Ethical business with a social dimension...
Ethical business with a social dimension…

Fiscal drag – explanations

Fiscal drag  - a definition
No holding back the social economy

As we leave the summer holidays behind in 2013 we will be adding a new occasional feature to Mining the SEEM. Explanations.

Part of our social finance mission at SEEM is not only to make finance more accessible to communities and social business, but also to help that constituency understand and be more usefully equipped to negotiate their way through  their financial development,

Explanations will be our way of developing that understanding. Taking a key concept, phrase or idea in economics, banking or social finance and offering up a classic definition for it.

Part of the problem with technical definitions is that technicians and technocrats also use even more technical language to define their concepts – perhaps obfuscating the idea even further.

If key concepts are used in the definition we will also add some supplementary explanation in plain English to frame the definition we have created. You can see an example of this occasional journal entry below – Fiscal Drag.

(If you come across a classic piece of finance speak or strangulated phrases in banking drop our editor a line and we’ll tease out a clearer view and publish the definition for you.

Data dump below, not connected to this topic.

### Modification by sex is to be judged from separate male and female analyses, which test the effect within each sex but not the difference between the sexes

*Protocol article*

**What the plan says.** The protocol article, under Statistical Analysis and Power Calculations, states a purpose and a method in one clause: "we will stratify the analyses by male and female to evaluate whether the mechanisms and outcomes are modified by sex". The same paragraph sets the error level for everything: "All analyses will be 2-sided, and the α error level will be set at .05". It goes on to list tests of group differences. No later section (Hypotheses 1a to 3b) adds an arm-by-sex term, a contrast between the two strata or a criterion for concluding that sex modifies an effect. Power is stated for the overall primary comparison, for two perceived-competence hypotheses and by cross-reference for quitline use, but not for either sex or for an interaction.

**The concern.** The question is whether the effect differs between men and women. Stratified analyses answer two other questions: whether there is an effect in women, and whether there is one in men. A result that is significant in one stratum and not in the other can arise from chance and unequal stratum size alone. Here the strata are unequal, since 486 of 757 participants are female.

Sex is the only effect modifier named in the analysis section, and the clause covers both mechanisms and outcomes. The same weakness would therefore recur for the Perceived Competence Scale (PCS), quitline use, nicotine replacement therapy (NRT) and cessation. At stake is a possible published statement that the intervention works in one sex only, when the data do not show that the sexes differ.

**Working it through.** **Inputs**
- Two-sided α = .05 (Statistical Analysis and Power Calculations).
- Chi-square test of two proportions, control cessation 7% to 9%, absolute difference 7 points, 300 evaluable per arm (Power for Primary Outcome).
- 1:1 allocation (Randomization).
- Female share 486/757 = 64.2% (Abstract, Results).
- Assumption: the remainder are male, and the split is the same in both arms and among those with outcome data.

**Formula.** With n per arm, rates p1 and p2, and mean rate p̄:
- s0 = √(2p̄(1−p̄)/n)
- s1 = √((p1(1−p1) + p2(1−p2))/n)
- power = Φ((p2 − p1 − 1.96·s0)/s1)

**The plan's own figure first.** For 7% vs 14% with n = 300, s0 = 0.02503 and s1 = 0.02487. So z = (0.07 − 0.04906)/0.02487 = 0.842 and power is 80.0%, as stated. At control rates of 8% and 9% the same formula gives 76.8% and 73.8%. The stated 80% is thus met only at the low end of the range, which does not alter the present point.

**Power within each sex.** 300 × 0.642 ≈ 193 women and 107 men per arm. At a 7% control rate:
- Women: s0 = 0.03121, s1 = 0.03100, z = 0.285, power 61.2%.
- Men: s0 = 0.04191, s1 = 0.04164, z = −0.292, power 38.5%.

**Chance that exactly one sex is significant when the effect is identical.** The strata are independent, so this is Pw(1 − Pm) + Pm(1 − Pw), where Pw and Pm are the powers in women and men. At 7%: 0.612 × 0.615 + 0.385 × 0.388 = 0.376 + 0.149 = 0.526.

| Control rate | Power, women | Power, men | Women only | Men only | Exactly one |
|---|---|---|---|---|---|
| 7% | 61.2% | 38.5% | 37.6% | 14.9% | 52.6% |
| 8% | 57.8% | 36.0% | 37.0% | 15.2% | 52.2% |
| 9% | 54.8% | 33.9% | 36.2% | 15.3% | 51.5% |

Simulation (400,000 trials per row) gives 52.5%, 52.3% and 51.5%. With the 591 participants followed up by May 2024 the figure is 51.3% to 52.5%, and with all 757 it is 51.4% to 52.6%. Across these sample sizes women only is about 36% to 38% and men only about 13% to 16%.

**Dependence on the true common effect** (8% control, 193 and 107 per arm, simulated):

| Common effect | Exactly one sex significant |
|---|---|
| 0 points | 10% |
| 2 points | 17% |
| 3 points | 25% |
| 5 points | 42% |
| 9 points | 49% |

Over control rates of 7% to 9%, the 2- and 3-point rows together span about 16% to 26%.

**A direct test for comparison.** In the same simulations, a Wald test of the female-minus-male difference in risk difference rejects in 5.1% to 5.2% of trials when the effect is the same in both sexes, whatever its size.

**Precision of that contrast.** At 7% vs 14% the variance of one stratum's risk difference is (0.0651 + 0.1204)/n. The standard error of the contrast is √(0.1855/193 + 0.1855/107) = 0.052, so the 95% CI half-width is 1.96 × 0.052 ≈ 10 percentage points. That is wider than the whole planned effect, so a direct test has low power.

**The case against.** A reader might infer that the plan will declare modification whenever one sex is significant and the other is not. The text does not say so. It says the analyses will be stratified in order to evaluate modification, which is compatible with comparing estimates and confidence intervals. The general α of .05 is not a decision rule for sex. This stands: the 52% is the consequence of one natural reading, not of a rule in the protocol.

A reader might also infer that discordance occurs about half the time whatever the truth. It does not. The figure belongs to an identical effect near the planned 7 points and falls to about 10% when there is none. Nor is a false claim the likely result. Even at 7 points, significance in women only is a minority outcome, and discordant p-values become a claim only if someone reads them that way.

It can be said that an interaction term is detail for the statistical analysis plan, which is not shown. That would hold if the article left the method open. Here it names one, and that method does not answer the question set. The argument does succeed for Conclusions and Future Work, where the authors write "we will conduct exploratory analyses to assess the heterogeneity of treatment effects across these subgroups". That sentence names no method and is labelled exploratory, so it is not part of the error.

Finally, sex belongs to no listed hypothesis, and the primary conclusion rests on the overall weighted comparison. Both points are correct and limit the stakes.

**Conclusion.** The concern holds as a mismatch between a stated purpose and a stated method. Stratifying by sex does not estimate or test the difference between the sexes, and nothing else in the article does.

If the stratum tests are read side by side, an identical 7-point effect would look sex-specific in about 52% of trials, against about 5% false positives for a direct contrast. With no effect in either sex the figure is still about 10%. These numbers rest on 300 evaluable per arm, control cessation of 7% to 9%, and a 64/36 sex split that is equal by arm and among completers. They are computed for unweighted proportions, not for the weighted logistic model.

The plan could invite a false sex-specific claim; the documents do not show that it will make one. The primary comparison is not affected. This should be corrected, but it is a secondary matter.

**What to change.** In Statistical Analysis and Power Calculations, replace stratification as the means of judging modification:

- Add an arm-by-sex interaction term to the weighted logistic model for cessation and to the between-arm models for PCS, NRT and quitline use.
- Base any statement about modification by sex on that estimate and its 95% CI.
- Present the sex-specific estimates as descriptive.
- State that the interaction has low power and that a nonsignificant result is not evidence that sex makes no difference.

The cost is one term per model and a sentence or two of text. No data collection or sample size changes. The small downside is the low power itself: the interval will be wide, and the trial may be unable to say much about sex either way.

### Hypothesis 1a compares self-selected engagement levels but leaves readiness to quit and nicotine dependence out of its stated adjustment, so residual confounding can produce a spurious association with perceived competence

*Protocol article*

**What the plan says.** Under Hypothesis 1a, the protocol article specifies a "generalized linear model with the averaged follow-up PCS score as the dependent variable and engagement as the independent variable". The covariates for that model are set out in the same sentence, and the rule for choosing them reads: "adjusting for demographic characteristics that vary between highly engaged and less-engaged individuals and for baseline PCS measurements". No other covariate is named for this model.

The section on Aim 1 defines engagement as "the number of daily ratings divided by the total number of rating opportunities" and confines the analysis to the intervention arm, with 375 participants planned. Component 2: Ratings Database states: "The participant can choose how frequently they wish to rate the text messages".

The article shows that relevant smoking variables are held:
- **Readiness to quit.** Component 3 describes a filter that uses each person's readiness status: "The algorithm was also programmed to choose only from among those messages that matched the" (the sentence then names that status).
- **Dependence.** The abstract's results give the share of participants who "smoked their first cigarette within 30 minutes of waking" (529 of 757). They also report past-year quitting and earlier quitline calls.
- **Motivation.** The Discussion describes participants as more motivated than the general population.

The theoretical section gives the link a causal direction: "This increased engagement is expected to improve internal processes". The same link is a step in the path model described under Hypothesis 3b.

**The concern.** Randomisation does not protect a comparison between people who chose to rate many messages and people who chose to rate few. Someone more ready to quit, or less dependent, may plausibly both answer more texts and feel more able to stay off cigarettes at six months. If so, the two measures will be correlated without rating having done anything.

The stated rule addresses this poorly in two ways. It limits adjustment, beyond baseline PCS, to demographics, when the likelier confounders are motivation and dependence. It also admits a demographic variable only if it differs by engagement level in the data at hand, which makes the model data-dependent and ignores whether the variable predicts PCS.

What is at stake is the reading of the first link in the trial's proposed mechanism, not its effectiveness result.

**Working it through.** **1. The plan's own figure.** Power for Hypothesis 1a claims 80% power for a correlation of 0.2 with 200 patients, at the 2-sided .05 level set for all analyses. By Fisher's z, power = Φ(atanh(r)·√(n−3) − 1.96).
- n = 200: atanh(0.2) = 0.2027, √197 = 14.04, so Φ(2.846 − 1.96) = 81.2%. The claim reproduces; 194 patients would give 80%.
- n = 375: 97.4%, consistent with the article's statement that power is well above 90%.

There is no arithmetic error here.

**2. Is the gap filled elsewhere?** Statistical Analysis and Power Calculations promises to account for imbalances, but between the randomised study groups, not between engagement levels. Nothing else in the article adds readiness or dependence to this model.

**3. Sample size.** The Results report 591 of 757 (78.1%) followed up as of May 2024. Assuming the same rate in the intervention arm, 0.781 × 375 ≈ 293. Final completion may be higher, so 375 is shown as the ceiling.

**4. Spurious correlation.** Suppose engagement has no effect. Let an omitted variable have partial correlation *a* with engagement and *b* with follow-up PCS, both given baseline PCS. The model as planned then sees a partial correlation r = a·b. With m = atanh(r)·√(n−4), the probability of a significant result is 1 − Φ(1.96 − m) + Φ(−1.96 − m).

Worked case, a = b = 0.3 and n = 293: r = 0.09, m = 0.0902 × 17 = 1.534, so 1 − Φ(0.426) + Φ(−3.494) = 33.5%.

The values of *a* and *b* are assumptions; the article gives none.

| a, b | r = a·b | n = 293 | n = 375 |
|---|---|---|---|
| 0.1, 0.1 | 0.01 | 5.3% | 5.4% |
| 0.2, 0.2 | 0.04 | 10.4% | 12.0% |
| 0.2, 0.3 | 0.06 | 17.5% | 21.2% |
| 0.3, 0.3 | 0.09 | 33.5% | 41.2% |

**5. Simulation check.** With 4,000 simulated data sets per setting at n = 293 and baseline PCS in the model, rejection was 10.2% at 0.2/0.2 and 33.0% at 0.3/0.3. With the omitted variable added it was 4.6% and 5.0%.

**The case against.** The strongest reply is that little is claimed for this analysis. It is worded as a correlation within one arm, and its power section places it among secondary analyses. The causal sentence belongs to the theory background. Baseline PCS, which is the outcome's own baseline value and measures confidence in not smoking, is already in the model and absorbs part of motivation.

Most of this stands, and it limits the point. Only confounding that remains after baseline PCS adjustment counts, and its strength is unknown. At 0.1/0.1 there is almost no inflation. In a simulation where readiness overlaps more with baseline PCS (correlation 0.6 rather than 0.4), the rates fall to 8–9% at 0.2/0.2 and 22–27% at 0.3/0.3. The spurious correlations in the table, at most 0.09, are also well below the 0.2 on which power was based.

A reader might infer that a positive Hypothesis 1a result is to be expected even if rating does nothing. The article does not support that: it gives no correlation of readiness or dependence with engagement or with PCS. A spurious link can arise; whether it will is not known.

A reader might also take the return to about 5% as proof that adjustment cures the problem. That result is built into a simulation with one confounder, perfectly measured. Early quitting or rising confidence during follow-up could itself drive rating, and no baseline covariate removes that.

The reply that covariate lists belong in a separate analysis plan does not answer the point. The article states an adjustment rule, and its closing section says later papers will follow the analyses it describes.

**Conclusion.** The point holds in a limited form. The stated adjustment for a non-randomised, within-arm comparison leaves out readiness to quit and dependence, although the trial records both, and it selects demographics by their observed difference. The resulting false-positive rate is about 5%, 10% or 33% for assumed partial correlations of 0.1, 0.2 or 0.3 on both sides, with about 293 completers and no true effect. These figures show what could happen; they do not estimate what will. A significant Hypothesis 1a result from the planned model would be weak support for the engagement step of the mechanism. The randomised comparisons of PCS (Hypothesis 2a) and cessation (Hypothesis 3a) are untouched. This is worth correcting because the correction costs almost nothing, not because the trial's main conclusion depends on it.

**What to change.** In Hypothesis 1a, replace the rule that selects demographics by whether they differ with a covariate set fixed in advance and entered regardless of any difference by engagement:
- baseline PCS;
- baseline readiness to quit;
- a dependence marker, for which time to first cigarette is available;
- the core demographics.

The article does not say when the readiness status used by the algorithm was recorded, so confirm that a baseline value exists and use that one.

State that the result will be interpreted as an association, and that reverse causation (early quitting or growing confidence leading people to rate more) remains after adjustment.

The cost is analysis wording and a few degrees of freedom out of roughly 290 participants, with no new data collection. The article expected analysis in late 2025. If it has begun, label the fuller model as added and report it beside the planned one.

Contact us at editor (at) miningtheseem.org.uk   )

Fiscal Drag – a definition

The restraining effect upon the growth of demand and output that results from increases in the effective rates of taxation under inflation. This happens where progressive tax rates and increased wages and salaries bring people into higher tax brackets, even though real income may be falling…

Supplementary definitions:

Inflation: The rate at which the general level of prices for goods and services is rising, and, subsequently, purchasing power is falling. Central banks attempt to stop severe inflation, along with severe deflation, in an attempt to keep the excessive growth of prices to a minimum. (See more about inflation on investopedia.com here. )

Progressive tax: The term is frequently applied in reference to personal income taxes, where people with more income pay a higher percentage of that income in tax than do those with less income. (Read more about progressive tax concepts on Wikipedia here.)

Real income: Income, as of a person, group, or country, that has been adjusted for changes in the prices of goods and services. Real income measures purchasing power in the current year after an adjustment for changes in prices since a selected base year. ( Read more about real income calculation on the pages of the Free Financial Dictionary here. )

The SEEM Team – working with interesting ideas

Ethical business with a social dimension...
Ethical business with a social dimension…